ASJA Year in Review 2021: A Look Back at 2021

Laura Laing

By the time you read this, I’ll have started my annual mini-vacation that marks the end of each calendar year. Time off helps keep my writing engine tuned up and my thoughts in the present rather than the past or future. At the same time, looking back and forward—if only for a few hours—is another important ritual for balance. Considering past and future goals is critical for goal setting. What worked? What do I want to achieve next?

ASJA does this too, in the form of our annual end-of-year column. In the whir of everyday tasks, program support and growth, and short-term initiatives, it’s easy to lose track of the details. Stepping back to consider the full picture pulls those details into focus, which helps inform our goals. Each time I write this column, I discover something I’ve forgotten and learn something I didn’t know. And I’m reminded of how deep ASJA’s programming goes, as well as all of the elements required to get that programming to our members. Perhaps you’ll notice a few things that went under your radar and be reminded of the ways in which ASJA can help your career as a freelance writer.


Last January, we formally launched our Virtual Educational program, led by Natasha Serafimovska and Karen Blum and featuring 12 webinars and masterminds. Our masterminds are offered only to members, while webinars are offered for a small fee to non-members, as well as to members (for free).

Spanning such topics as “Secrets to Book Publishing” (led by Susan Shapiro) and “The SEO Secret Sauce: Think Like Google” (offered by Tom Gerencer), webinars presented cutting-edge training and information, accessible from anywhere in the world. Our two masterminds were “Develop and Enhance Your Writing Coach Business” (from Rebecca Webber) and “Become an Idea Machine” (from Jack El Hai). Attendance to our hour-long webinars is not capped, and attendees’ video and audio are turned off. Masterminds are longer, more intimate events, with fewer attendees and video/audio interactivity. Check in January 2022 for recordings of past webinars (free for members). Masterminds are not recorded.

Meanwhile, our Client Networking program, led by Wendy Helfenbaum, offered four Virtual Client Connections events and two Virtual Pitch Slams. A whopping 155 members participated in VCC programs this year. The crowning jewel of the 2021 Client Networking program was our Teleconnections event, held in May after our virtual conference. Sixty-one editors, clients, and agents met with members, who pitched story and book ideas, as well as introduced themselves as important assets to publications and companies. We’ve heard from dozens of members who have landed thousands of dollars from these events in 2021.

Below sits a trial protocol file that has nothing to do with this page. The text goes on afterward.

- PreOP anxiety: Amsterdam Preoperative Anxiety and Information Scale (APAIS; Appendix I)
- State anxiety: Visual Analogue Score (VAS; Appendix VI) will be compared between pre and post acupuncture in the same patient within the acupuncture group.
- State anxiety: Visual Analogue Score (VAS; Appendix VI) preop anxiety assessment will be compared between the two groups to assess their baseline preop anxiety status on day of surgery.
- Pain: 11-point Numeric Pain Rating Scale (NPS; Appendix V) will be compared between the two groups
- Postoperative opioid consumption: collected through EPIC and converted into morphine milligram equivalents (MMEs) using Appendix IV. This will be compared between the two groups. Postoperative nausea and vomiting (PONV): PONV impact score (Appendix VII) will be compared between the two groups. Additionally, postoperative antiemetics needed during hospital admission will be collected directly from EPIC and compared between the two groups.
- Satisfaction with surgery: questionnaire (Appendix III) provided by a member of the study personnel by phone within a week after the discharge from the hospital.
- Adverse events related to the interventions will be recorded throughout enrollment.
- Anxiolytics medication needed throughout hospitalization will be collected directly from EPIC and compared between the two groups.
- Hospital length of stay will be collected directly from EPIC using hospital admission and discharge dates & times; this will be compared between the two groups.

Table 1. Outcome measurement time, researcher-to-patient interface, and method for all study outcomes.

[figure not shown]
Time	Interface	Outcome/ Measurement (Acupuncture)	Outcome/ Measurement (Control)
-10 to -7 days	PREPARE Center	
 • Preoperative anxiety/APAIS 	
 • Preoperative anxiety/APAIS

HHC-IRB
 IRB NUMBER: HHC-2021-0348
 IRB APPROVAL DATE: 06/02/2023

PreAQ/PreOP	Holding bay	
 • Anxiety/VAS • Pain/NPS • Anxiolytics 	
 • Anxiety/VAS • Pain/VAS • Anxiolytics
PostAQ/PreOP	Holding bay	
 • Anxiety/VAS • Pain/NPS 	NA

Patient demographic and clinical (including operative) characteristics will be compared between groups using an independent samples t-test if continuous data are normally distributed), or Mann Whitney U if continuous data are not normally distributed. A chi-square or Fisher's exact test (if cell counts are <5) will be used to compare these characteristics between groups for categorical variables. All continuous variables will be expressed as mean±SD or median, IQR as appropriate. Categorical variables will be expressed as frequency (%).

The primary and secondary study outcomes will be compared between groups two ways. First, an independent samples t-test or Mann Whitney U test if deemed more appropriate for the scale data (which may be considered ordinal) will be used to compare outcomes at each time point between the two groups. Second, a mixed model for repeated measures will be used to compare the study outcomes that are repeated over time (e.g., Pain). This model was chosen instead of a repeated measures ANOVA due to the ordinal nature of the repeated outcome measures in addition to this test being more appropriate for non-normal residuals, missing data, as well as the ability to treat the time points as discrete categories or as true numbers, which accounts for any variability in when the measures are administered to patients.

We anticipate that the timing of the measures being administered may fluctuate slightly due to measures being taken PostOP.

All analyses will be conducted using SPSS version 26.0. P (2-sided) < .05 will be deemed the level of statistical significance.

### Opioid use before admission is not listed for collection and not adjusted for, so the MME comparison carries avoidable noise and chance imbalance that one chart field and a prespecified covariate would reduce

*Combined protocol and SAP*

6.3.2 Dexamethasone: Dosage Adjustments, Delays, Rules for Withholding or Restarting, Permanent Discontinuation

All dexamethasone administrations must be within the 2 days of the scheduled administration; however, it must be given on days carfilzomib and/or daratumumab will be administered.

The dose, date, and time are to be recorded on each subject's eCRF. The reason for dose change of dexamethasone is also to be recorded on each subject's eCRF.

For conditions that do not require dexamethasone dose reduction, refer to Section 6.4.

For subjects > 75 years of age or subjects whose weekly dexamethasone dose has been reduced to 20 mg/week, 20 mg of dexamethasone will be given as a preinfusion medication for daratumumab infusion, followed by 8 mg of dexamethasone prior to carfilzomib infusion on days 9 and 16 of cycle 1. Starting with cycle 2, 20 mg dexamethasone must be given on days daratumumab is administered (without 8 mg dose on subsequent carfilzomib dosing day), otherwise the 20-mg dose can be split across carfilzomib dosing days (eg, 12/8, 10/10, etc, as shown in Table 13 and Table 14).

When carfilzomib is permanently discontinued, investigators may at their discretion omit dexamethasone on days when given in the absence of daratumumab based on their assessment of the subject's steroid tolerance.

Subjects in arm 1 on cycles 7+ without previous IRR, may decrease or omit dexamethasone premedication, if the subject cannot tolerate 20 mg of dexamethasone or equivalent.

Unfortunately, we were unable to host our annual conference in person. Instead, Kristine Hansen led our second virtual conference in 10 months. Nearly 400 people attended at least one session. The flexibility of hosting an online conference meant that attendees could register for individual sessions, tracks, or the entire conference. We learned from our first virtual conference (offered in 2020), and shortened the time-frame from three months to three weeks, while employing a conference platform, which streamlined access to sessions and promoted greater networking between attendees. In the summer, we began planning for our 2022 conference in Jersey City, our first in-person conference in two years, led by Jen Billock and Judy Nauseef. Registration will open in January.

Going forward, ASJA will alternate virtual and in-person conferences. In even years, we’ll meet in person, while in odd years, we’ll host our annual conference online, as well as an in-person regional conference.

New Website

After two years of planning, we finally launched our newly designed website on October 1, under the leadership of Darcy Lewis, Kellen staff, and Think33. The launch was not without growing pains, in part because of the enormous changes we had to make. Not only did we redesign the site, but we also moved to a new Account Management System (AMS). The result is much-improved navigation, easier access to program information, and simpler sign-up processes for events, like webinars and our conference.

We’ve entered phase II of the website development, which will bring even more improvements, including beautiful member profiles, a new Paycheck tool that members can use to report and find information about publications and clients, and easier systems for running and signing up for our Client Networking programs.

There were some downsides to the new website. Some of our members had difficulty registering for the new site, and our staff worked overtime to assist them. In addition, we were running programs like VCC while the site was being built, which meant more work for our volunteers. We also had to say goodbye to Forums, which were an important aspect of our website for many years. Instead, members are finding online community at our members-only Facebook page. (Members only need to ask to join the page to be included.)

Change is difficult, and we continue to refine our site and processes to make it easier for members to access programs, as well as research markets and showcase their work. Look for more improvements throughout 2022.


The board began working on diversity initiatives at the end of the summer. We’ve met with other member organizations, including the American Society of Travel Writers and the New York Society of Non-Profit Executives, who have already dived into such initiatives. In December, a small taskforce of board members met to discuss steps for formalizing our diversity efforts, so that we can be more inclusive of underrepresented writers (including writers of color, queer writers, and disabled writers), as well as attract members who are from underrepresented groups.